A bachelor he had few wants in life. He did not look for material comforts or personal glory. He led a simple life and donated his land, house and even the small car he used for use as an orphanage. He used a bicycle after selling his car.
Soliyas Mendis: From ‘Among Those Present’ (1962)
When renowned Sri Lankan journalist D B Dhanapala selected 22 Sri Lankans who had made a name for themselves in numerous fields, for his book, ‘Among Those Present’ (1962), Soliyas Mendis was one of them. Referring to the ceremony of the offering the new wing built at the Kelaniya temple to the Maha Sangha, he wrote:
“….There was one man to whom nobody paid any attention. He paid attention to everybody by observing and making mental notes of this scene of consecration. For he had to paint it on the bare walls of the new section of the shrine which had been gifted to the Sasana.
He had already finished the sculpture work round the new shrine, having created three friezes of dwarfs, sacred geese and elephants, without repeating once any one pose and having endowed the outer walls with nine abodes of the gods above the friezes.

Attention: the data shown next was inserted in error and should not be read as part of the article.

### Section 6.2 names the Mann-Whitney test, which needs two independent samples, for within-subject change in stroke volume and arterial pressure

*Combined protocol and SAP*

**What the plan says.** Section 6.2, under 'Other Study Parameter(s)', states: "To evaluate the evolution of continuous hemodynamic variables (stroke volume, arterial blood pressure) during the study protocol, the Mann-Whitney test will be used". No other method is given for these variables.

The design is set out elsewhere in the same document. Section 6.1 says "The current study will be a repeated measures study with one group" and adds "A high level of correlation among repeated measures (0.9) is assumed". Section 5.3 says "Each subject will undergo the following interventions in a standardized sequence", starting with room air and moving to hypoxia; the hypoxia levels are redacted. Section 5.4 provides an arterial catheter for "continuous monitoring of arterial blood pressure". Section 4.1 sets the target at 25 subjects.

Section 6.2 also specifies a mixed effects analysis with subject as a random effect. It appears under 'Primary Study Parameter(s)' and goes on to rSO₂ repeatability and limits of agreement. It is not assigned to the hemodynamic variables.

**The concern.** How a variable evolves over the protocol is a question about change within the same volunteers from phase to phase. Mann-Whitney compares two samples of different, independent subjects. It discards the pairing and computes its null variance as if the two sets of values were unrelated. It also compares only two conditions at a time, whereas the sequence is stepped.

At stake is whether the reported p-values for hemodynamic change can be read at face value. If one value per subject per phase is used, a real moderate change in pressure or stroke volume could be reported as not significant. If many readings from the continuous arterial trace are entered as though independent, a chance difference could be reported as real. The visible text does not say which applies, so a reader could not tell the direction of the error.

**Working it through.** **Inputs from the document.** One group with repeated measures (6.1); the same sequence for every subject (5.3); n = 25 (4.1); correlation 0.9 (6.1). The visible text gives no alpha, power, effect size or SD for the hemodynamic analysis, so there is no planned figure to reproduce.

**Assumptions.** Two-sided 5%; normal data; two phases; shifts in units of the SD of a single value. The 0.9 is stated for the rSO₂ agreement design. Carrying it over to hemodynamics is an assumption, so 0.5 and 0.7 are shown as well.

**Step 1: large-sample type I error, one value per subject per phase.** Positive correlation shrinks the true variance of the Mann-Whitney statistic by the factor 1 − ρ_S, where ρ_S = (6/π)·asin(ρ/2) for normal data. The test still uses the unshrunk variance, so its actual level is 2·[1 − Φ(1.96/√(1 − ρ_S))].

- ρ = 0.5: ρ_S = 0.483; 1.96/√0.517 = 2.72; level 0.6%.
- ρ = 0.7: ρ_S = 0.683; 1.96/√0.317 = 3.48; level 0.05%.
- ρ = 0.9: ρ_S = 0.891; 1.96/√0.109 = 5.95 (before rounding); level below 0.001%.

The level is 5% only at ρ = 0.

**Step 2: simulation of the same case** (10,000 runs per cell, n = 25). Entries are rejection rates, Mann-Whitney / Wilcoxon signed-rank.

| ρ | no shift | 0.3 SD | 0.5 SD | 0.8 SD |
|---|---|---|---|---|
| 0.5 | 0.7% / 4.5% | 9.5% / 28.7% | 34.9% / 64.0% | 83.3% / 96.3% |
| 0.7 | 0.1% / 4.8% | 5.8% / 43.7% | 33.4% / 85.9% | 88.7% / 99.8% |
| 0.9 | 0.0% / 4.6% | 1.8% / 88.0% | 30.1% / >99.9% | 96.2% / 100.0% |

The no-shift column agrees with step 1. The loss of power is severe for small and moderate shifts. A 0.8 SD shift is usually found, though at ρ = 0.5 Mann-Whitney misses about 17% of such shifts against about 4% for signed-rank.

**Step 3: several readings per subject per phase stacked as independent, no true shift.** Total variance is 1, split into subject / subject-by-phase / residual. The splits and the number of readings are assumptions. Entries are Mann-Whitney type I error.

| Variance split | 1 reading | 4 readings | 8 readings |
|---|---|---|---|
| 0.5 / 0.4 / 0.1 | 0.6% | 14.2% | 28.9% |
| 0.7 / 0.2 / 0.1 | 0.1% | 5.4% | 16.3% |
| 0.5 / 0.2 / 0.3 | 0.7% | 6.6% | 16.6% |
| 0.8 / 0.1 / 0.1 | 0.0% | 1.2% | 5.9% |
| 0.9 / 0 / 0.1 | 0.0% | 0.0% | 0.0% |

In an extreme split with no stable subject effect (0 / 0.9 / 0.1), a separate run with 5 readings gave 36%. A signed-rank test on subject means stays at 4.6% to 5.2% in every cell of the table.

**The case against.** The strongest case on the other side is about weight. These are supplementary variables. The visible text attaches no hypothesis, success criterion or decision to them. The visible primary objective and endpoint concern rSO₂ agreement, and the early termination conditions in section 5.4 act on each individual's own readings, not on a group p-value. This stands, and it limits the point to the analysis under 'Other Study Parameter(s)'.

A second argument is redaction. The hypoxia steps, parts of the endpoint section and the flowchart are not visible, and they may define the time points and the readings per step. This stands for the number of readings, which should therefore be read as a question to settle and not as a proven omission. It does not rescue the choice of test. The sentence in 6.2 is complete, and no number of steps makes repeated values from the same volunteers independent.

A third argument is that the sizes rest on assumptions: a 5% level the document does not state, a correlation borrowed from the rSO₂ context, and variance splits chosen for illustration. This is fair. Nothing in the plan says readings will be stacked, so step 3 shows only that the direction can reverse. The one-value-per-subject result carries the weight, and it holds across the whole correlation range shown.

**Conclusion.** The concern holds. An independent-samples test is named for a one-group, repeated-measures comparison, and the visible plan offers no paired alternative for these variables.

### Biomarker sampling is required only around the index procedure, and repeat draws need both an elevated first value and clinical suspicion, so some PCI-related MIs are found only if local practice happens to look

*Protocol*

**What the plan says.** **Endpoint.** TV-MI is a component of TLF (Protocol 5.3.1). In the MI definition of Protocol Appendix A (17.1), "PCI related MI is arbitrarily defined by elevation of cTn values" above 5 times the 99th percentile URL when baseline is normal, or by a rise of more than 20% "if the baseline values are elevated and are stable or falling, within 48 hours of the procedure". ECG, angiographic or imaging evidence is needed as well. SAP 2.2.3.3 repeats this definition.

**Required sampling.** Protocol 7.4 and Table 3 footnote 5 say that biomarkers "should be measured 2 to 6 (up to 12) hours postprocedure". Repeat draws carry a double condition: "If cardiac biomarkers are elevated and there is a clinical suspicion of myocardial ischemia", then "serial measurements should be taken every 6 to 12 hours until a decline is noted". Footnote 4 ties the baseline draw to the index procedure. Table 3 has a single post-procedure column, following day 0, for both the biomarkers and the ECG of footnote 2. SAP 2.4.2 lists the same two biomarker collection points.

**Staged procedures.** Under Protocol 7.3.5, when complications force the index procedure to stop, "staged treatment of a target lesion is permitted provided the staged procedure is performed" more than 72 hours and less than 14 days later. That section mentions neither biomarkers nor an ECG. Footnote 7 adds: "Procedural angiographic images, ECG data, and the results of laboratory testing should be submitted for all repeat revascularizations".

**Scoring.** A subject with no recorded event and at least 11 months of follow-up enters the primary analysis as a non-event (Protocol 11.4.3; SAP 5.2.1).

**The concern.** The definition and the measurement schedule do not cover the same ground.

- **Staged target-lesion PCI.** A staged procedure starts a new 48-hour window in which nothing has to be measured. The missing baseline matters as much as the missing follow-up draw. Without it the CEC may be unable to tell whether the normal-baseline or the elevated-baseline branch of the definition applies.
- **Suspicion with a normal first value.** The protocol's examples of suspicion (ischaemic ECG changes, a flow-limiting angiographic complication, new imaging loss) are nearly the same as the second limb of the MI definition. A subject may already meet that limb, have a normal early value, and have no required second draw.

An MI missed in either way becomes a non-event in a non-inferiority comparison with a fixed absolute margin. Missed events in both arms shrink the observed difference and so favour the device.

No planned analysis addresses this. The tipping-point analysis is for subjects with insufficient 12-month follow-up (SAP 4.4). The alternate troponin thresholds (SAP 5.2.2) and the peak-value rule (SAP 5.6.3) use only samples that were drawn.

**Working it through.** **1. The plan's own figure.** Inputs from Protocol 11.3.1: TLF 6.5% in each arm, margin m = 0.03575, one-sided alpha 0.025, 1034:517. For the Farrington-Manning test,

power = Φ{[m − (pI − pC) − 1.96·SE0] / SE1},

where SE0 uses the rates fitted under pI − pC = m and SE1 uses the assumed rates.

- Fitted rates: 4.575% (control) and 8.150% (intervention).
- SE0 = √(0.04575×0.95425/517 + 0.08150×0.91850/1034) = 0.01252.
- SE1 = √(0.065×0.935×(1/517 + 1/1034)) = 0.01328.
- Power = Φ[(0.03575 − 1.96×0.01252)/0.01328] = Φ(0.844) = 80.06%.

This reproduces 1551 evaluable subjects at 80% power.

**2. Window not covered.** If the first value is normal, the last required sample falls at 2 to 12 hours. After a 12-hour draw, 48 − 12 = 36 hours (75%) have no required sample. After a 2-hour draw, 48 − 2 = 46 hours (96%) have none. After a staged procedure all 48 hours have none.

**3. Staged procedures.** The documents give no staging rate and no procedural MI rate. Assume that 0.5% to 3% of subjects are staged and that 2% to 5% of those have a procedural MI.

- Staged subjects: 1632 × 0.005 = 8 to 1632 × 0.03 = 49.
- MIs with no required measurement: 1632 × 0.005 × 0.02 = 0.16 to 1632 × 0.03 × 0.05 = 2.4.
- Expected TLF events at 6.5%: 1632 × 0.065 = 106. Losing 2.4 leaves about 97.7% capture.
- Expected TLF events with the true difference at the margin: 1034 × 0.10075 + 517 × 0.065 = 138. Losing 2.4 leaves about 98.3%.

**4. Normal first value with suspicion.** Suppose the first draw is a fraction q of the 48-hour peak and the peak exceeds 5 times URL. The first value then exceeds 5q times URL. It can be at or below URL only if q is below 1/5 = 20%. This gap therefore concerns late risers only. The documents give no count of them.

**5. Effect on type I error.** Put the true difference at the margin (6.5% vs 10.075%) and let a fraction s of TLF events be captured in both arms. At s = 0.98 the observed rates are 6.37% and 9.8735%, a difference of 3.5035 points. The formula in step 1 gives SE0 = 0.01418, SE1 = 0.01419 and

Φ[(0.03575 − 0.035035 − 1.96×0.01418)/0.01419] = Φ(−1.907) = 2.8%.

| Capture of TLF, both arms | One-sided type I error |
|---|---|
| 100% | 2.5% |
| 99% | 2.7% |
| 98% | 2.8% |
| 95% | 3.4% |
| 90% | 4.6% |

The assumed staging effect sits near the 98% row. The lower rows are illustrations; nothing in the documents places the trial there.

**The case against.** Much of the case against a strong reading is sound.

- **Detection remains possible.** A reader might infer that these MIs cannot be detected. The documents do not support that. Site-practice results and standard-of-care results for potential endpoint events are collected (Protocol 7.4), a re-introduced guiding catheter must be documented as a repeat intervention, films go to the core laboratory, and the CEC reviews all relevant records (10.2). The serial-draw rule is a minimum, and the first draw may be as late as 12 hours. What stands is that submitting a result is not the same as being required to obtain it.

Now, the bare walls alone had to be painted. And he was all set for the task.
If genius means untutored, natural, instinctive but extraordinary talent, imaginative or inventive, modern Ceylon has produced at least one real genius.
He is Walimuni Soliyas Mendis, the man who painted the frescoes in the new wing of the Kelaniya Raja Maha Vihare.
Born a peasant, bred a peasant, Mendis never had any professional technical training of any sort. He was the son of a village Ayurvedic physician. But Ayurveda proved a bitter pill to him that he refused to swallow. He preferred to do quick drawings for the delight and amusement for his friends studying in the Pirivena where he had his higher education.
Later, he was interested in painting frescoes on temple walls in his areas round about Negombo. Paint seemed to be mixed with his blood. The frescoes just flowed from his brush according to the traditions.
The late D C Wijewardane who was in charge of the execution of the work in the new section of the Kelaniya Temple went in search of this remarkable man to his home. He found him not only a good painter but also a great student of history.